Xi Jinping and Cameron
£40bn worth in trade deals are set to be signed in retail, energy and more sectorsGetty

While the British and Chinese governments sign £40bn (€55bn, $62bn) worth of deals during president Xi Jinping's visits to the UK, the reality is that UK businesses trading overseas disappoint as trading partners. More than a third of UK firms admit to being late in paying their foreign suppliers.

37% of chief financial officers surveyed by foreign exchange firm FEXCO admit to paying late regularly. In response, three quarters of the executives have noticed that more and more overseas trading partners have demanded payment upfront.

"British firms seem to be paying overseas suppliers late for a number of reasons, from trying to transact at the best time in currency terms to an inclination to pay British suppliers first, which is perceived to be less damaging reputationally," David Lamb, FEXCO head of dealing commented. "At a time when the Chancellor is saying Britain is open for business, is this really the kind of message British businesses should be giving out?"

The state visit by Xi is set to sign trade deals in retail, energy, financial services and aerospace industries - one of the UK's most profitable advance manufacturing sectors. The agreements are expected to create around 3,9000 jobs in Britain.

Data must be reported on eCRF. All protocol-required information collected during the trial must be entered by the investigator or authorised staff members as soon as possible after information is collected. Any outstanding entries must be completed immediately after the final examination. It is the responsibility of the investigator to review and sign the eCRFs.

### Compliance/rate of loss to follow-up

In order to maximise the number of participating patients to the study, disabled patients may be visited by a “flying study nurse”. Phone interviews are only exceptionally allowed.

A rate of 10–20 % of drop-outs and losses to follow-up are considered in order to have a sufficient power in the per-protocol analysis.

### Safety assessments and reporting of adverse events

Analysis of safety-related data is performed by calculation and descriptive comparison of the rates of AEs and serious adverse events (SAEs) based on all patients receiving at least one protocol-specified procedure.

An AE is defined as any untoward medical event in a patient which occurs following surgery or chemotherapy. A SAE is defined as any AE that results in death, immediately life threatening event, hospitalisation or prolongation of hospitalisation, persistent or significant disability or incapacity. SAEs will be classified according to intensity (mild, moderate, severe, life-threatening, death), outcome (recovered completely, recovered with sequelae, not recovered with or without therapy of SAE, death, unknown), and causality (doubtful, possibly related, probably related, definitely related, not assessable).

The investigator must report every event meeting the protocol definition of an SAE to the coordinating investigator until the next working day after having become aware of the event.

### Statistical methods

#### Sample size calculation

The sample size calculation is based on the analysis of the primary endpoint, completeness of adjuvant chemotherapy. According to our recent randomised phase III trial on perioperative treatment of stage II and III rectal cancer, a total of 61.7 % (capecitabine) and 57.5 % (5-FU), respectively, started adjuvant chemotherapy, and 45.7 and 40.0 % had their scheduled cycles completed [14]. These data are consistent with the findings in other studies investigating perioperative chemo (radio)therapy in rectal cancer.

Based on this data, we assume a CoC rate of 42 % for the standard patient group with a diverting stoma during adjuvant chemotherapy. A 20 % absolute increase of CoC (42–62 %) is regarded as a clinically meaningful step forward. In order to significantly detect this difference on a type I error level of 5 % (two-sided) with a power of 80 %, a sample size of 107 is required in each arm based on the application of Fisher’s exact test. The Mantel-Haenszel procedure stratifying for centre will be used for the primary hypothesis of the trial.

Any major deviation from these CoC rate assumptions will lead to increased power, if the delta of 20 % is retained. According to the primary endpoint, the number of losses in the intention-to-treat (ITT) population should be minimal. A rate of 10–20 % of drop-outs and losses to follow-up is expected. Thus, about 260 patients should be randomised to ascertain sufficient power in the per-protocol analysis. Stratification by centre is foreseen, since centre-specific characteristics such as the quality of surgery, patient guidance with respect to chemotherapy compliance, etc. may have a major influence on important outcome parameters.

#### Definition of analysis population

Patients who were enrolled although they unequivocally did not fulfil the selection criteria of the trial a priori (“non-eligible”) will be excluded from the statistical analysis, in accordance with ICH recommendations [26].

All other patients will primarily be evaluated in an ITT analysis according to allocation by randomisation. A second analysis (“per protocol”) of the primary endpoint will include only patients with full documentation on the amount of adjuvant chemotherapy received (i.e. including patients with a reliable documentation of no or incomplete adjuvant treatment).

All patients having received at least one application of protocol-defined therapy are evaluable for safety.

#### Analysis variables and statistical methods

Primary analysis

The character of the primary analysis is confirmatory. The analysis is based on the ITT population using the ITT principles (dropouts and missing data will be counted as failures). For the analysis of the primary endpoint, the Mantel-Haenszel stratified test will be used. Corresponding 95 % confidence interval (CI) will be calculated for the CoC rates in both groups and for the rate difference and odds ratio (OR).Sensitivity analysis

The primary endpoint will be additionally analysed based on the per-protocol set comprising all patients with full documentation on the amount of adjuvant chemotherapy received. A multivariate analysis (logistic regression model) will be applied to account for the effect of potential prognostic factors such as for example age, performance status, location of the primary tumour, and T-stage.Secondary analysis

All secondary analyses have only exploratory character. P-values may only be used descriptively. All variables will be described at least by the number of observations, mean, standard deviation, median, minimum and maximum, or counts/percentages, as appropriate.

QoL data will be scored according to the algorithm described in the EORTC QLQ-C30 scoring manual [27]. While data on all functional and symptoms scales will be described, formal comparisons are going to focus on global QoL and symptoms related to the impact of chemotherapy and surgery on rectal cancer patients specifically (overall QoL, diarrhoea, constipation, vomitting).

PM David Cameron wanted to underline the importance of the deal for both parties. He reassured citizens: "I'm clear that the UK is China's best partner in the west".

Out of the CFOs who said that they regularly pay too late, 54% said they often wait until the currency situation is more favourable, while 51% said that overseas suppliers are less strict than UK suppliers. 40% of firms said they are more likely to pay domestic partners on time than foreign traders.

"It's interesting that the most common reason given as to why businesses are paying overseas supplier late is because they are waiting for currency movements to be in their favour," Lamb said. "But the reality is that there are a number of ways for companies to hedge against currency fluctuations without having to pay their suppliers late and potentially jeopardizing their relationships."